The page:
The iPad has thus far been a remarkable tool for educational and entertainment purposes, but did you know several airlines have been using the iPad to help their pilots navigate and operate aircraft more efficiently? Back in March, Delta Airlines began testing the iPad for pre-flight and in-flight course charting. This allows pilots to have a real-time view of their projected course in order to better plan their actions at the controls.
This application replaces the paper map as the preferred method of navigational planning and allows the pilots to quickly search for and plan alternative routes should they encounter problems in flight. In addition, the information can be updated more frequently and substantially than possible with any printed medium.
Given this information, the FAA approved the use of the iPad by pilots and testing began this year.
A company named Aspen Avionics has taken advantage of this approval by developing technology that allows the iPad to communicate directly with the cockpit, enabling real-time instrument and position updates to be displayed in a more dynamic form than possible with traditional cockpit instruments. In a sense, it customizes the experience for the pilot, allowing them to quickly reference the information they need and concentrate on flying.
MyGoFlight has developed a system of hardware for mounting the iPad to the cockpit and software that allows pilots to easily access the interface and accomplish tasks such as jotting down clearances, determining weather patterns, and other important pre-flight and in-flight duties.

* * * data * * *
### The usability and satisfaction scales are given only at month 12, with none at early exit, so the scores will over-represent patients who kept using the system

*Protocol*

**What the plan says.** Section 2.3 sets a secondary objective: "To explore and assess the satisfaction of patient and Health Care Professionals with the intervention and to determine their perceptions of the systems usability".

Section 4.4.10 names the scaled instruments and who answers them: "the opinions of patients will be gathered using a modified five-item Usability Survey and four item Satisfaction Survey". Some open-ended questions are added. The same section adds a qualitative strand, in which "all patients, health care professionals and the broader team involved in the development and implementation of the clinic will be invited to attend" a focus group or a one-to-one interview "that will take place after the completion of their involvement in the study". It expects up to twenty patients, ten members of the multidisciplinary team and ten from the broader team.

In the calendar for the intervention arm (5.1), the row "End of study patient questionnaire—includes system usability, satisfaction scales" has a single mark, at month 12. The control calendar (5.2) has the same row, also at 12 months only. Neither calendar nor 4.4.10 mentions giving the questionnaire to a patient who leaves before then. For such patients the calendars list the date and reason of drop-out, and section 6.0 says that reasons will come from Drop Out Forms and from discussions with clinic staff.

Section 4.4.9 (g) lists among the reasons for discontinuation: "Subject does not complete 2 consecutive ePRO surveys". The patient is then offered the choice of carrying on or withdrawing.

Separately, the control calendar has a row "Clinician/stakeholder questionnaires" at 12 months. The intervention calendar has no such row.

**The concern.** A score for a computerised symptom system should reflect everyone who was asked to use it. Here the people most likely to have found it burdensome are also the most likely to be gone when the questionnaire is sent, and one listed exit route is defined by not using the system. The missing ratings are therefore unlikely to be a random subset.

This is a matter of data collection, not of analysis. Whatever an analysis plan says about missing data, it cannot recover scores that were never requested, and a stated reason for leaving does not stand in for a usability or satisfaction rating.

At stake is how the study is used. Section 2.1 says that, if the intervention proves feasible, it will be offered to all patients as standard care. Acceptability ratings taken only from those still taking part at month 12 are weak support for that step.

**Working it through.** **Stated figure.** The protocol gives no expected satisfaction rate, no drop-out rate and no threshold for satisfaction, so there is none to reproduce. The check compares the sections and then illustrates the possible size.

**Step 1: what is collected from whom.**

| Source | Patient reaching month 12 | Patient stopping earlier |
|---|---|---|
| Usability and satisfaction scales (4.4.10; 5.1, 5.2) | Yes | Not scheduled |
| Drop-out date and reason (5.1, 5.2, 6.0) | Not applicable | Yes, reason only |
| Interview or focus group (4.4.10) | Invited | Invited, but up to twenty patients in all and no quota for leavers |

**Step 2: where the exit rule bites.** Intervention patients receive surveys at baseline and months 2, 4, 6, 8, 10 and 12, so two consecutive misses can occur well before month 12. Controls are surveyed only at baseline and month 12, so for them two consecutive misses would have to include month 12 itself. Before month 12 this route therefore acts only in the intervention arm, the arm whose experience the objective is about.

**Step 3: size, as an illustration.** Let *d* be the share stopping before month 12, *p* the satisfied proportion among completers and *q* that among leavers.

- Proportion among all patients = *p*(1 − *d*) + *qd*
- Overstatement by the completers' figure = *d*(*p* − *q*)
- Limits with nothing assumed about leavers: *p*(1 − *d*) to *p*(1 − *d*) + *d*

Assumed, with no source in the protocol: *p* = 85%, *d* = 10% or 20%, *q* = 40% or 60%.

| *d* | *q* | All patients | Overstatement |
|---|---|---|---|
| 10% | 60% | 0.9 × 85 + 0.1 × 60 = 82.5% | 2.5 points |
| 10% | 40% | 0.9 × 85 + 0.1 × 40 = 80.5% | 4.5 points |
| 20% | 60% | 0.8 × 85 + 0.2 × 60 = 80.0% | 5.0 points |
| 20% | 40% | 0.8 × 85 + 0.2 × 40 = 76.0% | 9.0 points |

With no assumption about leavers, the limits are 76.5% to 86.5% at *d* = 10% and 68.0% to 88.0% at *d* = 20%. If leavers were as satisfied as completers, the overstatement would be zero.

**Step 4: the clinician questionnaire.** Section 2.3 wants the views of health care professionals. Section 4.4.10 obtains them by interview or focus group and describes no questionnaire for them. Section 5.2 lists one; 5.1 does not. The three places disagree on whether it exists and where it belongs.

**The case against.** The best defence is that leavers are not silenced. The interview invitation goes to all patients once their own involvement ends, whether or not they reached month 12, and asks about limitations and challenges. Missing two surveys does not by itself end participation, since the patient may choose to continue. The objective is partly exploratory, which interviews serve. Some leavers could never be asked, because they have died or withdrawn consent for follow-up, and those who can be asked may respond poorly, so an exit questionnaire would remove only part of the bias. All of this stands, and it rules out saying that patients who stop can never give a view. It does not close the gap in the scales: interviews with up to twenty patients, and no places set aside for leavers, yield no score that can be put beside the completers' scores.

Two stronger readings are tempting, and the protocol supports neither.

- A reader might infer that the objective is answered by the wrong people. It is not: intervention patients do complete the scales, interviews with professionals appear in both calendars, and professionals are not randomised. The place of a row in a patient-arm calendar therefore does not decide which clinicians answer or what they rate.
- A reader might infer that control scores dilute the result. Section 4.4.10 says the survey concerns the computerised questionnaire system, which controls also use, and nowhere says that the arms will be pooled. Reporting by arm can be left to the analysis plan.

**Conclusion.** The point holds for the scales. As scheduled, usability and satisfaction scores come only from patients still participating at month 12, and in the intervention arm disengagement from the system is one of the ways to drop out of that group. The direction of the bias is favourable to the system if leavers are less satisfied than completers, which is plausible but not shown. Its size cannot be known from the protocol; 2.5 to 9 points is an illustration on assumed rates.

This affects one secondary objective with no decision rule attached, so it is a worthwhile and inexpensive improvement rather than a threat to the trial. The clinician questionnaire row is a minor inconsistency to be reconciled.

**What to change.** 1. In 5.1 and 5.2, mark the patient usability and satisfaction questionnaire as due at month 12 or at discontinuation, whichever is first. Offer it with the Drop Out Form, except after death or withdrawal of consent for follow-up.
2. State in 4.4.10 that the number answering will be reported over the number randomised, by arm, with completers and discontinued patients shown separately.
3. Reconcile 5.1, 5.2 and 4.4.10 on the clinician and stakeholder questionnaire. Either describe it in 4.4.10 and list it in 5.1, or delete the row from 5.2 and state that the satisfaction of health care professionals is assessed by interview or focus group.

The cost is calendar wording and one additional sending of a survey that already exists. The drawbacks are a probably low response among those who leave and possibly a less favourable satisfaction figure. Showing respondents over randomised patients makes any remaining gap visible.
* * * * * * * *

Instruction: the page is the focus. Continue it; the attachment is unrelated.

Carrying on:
Over all, the iPad is a versatile form factor that has proven to provide a wide range of functionality for its users. The tests and resulting successes from its use in cockpits has paved the way for similar devices to improve on what has been an area that rarely sees any revolutionary updates. A cockpit cluttered with paper maps and other analog tools could be a footnote in the history of aviation within a few years. Still, with mechanics and electronics capable of failure for any number of reasons, there is no substitute for the intuition and experience of a good pilot.
With this in mind, can the versatility of iOS be molded in ways that help professional drivers to exceed the need for simple GPS apps?